Q: Look what happily greets us under their grow lights in the basement! Is flowering this soon a good thing or bad thing? I cut them back as I've done before and we brought them indoors in mid-October. The lights are 12 inches above the plants, depending on the height of each plant. Do we need to adjust? They are LED lights on fixtures with chains so we can raise or lower as needed. — Beth and Tom Iverson, Moorhead.

A: Your geraniums look like they're off to a great start. I like the way you've cut them back, which encourages fresh, vigorous new sprouts from the base. I would definitely remove the blossoms and flower buds, so the strength can go into producing new shoots and sprouts.

After the plants have fully developed, you can let them bloom in midwinter if you like. Then, on about March 1, pinch the tips of the geranium shoots to remove any spindly growth, and remove all flowers and buds one more time. This produces healthy, stocky plants in time for moving them outdoors in May, and they should be back in strong bloom by mid-May.

The plants are a little distant from the lights. I’ve found that geraniums grow best very close, within at least 4 inches of standard fluorescent or LED tube lights. When the plants are closer to the lights, the new growth is stronger, darker green and better branched. The proper time length for lighting most plants is 16 hours on and eight hours off.

Q: I started some geranium plants inside and now see some little bugs flying around the plants. How can I get rid of them? I tried a spray, but it didn’t work. — Donna Braton, Barnesville, Minn.

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A: If the insects are small black flies that flit around, they are probably fungus gnats. The adult flies only live about 10 days, according to Colorado State University, but they lay hundreds of eggs in the soil, which hatch into hundreds of larvae that feed on organic matter and can chew on plant roots. They emerge as adults in another 20 days, and the cycle starts over, meaning nuisance populations can quickly build.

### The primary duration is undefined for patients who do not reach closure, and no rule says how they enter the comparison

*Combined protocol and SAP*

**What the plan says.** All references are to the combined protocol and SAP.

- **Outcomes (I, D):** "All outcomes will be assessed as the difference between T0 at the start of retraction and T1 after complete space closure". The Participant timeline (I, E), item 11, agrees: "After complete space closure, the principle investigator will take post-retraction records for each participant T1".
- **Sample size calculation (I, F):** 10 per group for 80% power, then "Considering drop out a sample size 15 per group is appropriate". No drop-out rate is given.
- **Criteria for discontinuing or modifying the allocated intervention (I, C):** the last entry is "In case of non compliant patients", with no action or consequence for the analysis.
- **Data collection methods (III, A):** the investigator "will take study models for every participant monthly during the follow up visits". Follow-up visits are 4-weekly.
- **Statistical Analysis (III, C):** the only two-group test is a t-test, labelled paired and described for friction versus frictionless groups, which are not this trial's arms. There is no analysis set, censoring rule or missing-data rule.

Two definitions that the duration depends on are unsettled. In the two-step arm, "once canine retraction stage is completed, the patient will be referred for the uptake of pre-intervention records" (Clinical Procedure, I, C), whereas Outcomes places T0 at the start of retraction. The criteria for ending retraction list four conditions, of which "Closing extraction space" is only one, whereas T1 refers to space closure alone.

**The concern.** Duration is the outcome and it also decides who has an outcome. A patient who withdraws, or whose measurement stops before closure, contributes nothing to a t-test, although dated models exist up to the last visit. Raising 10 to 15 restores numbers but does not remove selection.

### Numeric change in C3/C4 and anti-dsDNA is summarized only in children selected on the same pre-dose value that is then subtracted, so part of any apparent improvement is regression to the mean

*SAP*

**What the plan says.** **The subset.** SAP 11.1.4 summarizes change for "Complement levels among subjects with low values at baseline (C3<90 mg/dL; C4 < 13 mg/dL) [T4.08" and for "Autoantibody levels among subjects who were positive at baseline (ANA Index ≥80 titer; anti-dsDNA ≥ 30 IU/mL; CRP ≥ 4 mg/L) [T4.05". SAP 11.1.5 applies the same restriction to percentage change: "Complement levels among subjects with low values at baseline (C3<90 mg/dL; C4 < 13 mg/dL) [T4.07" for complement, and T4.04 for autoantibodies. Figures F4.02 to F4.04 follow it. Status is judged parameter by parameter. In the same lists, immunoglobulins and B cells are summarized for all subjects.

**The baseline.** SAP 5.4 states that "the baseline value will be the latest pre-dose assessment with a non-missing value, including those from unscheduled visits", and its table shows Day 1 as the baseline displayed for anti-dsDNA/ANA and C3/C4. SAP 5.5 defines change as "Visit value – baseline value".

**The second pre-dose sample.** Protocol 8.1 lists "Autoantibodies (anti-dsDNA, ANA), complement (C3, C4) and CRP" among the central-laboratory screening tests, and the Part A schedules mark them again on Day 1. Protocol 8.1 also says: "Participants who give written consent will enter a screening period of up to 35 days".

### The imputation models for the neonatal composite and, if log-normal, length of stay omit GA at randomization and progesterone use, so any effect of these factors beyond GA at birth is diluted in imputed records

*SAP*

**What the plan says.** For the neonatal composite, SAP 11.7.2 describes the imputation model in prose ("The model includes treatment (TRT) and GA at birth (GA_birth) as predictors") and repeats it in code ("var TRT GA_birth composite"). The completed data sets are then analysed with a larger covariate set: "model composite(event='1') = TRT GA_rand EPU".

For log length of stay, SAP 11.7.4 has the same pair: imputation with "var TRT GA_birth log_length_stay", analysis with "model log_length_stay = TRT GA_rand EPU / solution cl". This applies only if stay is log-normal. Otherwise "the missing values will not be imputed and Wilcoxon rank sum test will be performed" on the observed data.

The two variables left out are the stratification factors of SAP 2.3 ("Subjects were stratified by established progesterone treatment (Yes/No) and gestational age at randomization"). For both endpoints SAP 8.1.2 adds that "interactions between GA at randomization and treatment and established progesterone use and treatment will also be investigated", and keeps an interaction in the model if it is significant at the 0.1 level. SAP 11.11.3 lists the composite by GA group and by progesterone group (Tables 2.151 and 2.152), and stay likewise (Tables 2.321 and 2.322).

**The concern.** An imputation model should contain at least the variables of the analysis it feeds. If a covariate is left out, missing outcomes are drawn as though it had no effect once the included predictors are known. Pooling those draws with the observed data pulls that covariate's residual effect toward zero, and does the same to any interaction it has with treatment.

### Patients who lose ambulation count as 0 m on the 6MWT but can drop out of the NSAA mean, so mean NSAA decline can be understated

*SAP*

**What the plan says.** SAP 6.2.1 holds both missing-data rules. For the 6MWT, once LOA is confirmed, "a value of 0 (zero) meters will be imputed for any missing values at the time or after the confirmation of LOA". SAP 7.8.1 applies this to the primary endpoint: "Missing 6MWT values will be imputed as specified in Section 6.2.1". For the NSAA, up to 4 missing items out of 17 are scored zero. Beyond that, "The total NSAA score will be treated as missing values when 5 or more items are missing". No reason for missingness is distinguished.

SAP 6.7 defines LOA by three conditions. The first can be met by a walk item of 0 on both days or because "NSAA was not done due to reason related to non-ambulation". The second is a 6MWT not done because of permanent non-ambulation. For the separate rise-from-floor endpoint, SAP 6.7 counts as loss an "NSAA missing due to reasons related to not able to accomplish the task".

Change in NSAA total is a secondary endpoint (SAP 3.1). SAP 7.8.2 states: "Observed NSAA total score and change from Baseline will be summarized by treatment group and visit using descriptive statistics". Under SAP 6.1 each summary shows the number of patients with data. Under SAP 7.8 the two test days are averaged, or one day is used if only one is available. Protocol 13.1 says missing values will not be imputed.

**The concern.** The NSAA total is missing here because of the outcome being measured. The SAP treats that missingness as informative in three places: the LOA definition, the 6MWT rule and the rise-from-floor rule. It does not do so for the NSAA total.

Fungus gnats can be controlled with a product called Mosquito Bits, which might sound strange, but if you look at the label, it's also for fungus gnat control. It contains Bacillus thuringiensis israeliensis, which is a naturally occurring bacterium that specifically kills larvae, breaking the fungus gnats’ life cycle chain. Mosquito Bits is sold at many garden centers and national chain stores. Always follow label instructions for use.

Letting the surface of potting soil dry more completely between waterings also discourages fungus gnat development.

Q: My potted indoor Japanese maple isn’t happy, and the leaf edges keep turning brown. I’ve been soaking it once a week but it acts so thirsty all the time. What can I do to help? — Annette McIntyre, Moorhead.

A: From the photo you sent me, I see a whitish crust on the soil, which is likely salt or mineral buildup. These salts not only result in burning of leaf margins, but also burn the roots. Loss of roots through burning causes the plant to wilt, giving the impression that it is dry, even though the soil might be wet. Adding more water compounds the problem, and can lead to root rot.

Replacing the soil is the most straightforward solution, repotting into a high-quality mix like Miracle-Gro Potting Mix, or one recommended by a locally owned garden center. When you take the plant out of the pot, gently scrape away the top layer of current soil, and some from along the sides and bottom, to reduce the quantity of old, salty soil. A high-quality, well-drained mix is less likely to accumulate salts that cause burning of roots and leaf margins.

If you have a gardening or lawn care question, email Don Kinzler, NDSU Extension-Cass County, at kinzlerd@casscountynd.gov or call 701-241-5707. Questions with broad appeal may be published, so please include your name, city and state for appropriate advice.